Britain’s nuclear watchdog faces what shocked industry insiders are calling “unbelievable” conflicts of interest, The Independent can reveal.
The Office for Nuclear Regulation (ONR) is receiving technical advice from several of the very companies that it is supposed to be monitoring, including the US engineering conglomerate Jacobs and the Ftse 100 stalwart Amec. This has led to accusations that the advice cannot be viewed as independent.
ONR inspects nuclear sites across the country, including the Atomic Weapons Establishment (AWE) in Berkshire and Hinkley Point civil energy reactors in Somerset. It recently issued formal cautions to two workers on Cumbria’s Sellafield, one of the world’s most complicated decommissioning sites, for an incident that could have exposed themselves or their colleagues to heightened levels of radiation.
But there are fears that ONR’s efforts to oversee these hazardous sites could be compromised by contracts it has dished out for technical support in its assessment work.
In early April ONR handed Jacobs a five-year deal to help the watchdog in areas like assessing external hazards and decontamination in relation to its work on existing nuclear sites and future reactor designs. Amec gives advice on complicated issues such as reactor chemistry and radiation protection, while the consultancy Arup and building firm Sir Robert McAlpine help on civil engineering issues.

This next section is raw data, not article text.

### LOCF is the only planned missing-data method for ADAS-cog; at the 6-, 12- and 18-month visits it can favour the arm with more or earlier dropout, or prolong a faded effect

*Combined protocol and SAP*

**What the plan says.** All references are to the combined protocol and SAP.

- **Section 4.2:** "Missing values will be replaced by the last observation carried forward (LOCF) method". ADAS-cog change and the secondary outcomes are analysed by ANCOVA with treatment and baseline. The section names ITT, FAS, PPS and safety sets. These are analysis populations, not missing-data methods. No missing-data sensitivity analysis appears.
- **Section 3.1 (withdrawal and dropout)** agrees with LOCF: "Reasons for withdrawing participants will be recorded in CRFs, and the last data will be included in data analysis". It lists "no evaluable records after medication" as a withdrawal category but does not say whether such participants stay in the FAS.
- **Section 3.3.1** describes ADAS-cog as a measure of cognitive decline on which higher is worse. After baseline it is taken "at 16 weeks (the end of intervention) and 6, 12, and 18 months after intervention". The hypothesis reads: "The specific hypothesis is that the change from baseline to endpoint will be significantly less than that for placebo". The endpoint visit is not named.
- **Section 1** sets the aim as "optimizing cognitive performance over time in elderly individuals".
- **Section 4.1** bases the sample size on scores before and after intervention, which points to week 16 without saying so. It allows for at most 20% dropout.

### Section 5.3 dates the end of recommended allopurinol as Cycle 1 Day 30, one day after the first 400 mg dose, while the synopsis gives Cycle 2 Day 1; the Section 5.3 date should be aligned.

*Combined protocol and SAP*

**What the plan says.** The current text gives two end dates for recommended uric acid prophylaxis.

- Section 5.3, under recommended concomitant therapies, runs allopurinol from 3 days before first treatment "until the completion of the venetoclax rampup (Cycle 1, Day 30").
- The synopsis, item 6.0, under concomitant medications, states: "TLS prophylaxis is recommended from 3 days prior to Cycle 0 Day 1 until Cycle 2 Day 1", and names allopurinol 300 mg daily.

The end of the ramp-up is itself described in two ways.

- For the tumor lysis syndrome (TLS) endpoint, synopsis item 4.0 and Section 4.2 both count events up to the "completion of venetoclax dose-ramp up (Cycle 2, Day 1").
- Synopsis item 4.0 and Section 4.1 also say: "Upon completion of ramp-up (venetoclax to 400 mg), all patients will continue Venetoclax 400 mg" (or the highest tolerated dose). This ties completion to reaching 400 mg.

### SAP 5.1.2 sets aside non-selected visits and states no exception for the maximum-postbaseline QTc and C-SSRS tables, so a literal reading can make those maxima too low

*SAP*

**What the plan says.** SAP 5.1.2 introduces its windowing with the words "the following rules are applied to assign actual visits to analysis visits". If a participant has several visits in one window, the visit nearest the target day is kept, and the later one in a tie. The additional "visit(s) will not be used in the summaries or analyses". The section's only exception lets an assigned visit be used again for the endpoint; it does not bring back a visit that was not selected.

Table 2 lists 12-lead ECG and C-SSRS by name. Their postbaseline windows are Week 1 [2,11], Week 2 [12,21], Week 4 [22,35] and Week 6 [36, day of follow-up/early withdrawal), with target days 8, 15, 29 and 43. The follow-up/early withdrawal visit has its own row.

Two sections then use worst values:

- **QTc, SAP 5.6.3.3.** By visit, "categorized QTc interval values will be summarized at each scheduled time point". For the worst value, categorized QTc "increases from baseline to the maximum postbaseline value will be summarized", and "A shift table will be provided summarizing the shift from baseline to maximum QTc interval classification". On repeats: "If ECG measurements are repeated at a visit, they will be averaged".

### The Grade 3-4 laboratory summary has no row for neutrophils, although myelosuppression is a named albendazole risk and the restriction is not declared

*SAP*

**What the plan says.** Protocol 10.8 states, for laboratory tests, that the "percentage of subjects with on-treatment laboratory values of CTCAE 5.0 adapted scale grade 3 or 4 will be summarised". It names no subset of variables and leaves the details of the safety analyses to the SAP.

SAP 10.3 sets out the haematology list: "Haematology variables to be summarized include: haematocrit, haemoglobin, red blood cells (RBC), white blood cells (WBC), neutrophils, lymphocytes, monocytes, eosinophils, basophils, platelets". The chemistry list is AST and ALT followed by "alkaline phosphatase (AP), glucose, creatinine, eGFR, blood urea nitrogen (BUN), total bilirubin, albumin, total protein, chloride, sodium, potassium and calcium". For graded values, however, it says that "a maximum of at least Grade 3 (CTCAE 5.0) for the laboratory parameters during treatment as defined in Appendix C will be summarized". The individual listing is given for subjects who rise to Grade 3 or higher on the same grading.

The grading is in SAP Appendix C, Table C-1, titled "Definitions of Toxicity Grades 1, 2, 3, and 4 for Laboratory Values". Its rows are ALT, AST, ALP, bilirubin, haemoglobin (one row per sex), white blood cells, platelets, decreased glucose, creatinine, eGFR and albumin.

All have extensive nuclear interests in the UK. Jacobs is part of the consortium that owns AWE, which builds and maintains the UK’s nuclear defence deterrent, Trident. Amec is in the consortium looking after the clean-up of Sellafield. Both of these huge firms are supporting Horizon Nuclear Power with engineering expertise on proposed plants at Wylfa on the Isle of Anglesey and Oldbury in south Gloucestershire. Arup worked for the operator RWE Npower on assessing potential sites for new nuclear power stations in Cumbria. Sir Robert McAlpine built 13 of Britain’s nuclear plants, such as Sizewell B in Suffolk.
The news comes at a particularly sensitive time for ONR. It was only last month that the nuclear watchdog became an independent body, having previously reported to the Health and Safety Executive.
ONR executives want to stamp their authority on the fast-growing, lucrative nuclear industry as quickly as possible – particularly before the roll-out of a wave of new reactors starting with Hinkley Point C.
Shown the list of firms on ONR’s advisory panel, a nuclear industry expert said: “Oh dear, oh dear, oh dear. That’s unbelievable. It’s clear that these are conflicts that are compromising both the taxpayer and the ONR.”
Dr David Lowry, a member of Nuclear Waste Advisory Associates, said: “It’s so obvious that this is a conflict of interest, it’s such a straightforward conflict of interest. This is indefensible.”
ONR’s chairman, Nick Baldwin, admitted that “we have these concerns, too”, but there is a “small gene pool” of firms that provide the advice the regulator’s inspectors need to help carry out their work. Mr Baldwin insisted that none of the same personnel act as both advisers and on the contracts monitored by ONR.
Tim Yeo, chairman of the House of Commons Energy and Climate Change Committee, defended ONR. He said: “Historically the record of the regulator is pretty good. The public has trust in the integrity of the regulator.”
An ONR spokesman said that its executives “recognise” that the industry also uses the technical support contractors to support its own work. But he insisted: “ONR would not tolerate a situation in which a person carrying out assessment for ONR is also working on a related matter for a current or prospective licensee. Should a potential conflict of interest emerge, we have a clear protocol that provides a robust process and defines clear criteria against which the emerging conflict can be judged.”
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